At a castle ruin, Arnold warns Mathilde that despite his feelings for her, he will avenge his father and remain loyal to his country, and refuses to flee with her. They separate in the knowledge that it is a farewell forever.
In the village of Altdorf, Gesler stages a celebration of Habsburg sovereignty and orders that all Swiss people should kneel before a statue with his hat on. When Tell and Jemmy refuse, Gesler forces Tell to shoot an apple from his son's head. Tell succeeds in the shot, but when another arrow slips out of his sleeve, he must confess that he would have used it to kill Gesler if he had missed his first target. He is sentenced to death and taken away. Mathilde takes Jemmy with her.

Act IV

Arnold laments Tell's arrest in his hut and calls on his comrades for armed insurrection.
Hedwige is desperate and wants to join her family to die with them when Mathilde brings the unharmed Jemmy to her. Jemmy sets the hut on fire, which is the agreed sign of the Swiss to fight.
Tell is to be rowed across Lake Lucerne by Gesler and his men for his sentence to be carried out. When fog and a storm come up, Tell's shackles are loosened, because he alone can navigate the boat safely. Shortly before docking, Tell jumps ashore onto a rock and abandons the boat. His wife and son hurry to him and give him his crossbow. Tell sees the burning hut and shoots Gesler, who managed to save himself. Walter and his people appear and rejoice at the oppressor’s death. Arnold and his men also appear and announce the liberation of Altdorf. The Swiss celebrate Tell as their liberator and sing of a new age of peace and freedom.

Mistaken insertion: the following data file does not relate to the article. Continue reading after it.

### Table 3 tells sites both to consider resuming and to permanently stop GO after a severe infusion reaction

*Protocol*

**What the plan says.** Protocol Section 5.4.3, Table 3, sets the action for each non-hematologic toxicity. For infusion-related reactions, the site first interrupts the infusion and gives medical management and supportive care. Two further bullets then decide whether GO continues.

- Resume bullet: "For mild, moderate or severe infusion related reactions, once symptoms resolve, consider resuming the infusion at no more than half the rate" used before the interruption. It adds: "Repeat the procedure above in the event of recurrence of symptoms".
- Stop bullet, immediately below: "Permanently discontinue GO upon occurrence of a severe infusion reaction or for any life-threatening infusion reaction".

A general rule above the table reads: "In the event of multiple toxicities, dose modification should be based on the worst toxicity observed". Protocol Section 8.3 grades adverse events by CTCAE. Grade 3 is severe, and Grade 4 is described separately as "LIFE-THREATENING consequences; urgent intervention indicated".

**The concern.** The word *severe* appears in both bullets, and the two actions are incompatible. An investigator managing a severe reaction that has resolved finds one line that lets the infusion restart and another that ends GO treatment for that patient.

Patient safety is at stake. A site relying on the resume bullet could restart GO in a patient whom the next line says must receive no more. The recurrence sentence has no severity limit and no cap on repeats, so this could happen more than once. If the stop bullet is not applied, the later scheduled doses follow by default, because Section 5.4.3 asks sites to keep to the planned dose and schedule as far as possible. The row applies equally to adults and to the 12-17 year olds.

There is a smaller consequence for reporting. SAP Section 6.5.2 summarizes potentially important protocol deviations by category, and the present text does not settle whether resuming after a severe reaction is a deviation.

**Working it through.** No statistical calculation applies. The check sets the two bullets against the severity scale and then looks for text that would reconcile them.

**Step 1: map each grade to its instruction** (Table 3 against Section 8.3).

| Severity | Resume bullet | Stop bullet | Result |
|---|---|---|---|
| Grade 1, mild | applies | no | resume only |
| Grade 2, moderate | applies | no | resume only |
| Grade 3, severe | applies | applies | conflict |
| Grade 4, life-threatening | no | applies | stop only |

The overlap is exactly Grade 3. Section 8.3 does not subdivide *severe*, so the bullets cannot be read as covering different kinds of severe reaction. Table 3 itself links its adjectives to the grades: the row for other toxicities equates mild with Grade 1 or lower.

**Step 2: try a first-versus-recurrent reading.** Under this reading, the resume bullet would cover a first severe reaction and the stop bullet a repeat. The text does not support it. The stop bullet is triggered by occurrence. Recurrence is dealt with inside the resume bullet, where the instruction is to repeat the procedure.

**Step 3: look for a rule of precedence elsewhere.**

Guillaume Tell: freedom for all

Rossini was only 31 when he set foot in Paris. He could already look back on an illustrious career spanning 12 years and over 30 operas. His brilliant, brisk style and dizzying vocal numbers had led him to considerable success in Italy. At the Paris Opera, an audience awaited him that enjoyed this style but was also used to great opera with a prominent choir and long dance interludes. With titles such as Zelmira (Vienna 1822) or Semiramide (Naples 1823), Rossini had already been able to prove his vision of grand opéra. He took the time to familiarize himself with the new circumstances - not least of them the complicated disposition in the house.

In its integral version, the opera lasts five hours and exists in more versions than any other of Rossini's operas. He hustled from rehearsal to rehearsal with frequently changing cast on stage and in the pit, which was usual in that place. It was only in the course of the rehearsals that it became clear which pieces actually made it to the opening and which were dropped. The completely new musical material - the previous Parisian operas were all arrangements of older works - also contains a few folkloristic notes: for instance, the Ranz des Vaches, a folkloristic country dance, finds its way onto the Parisian stage.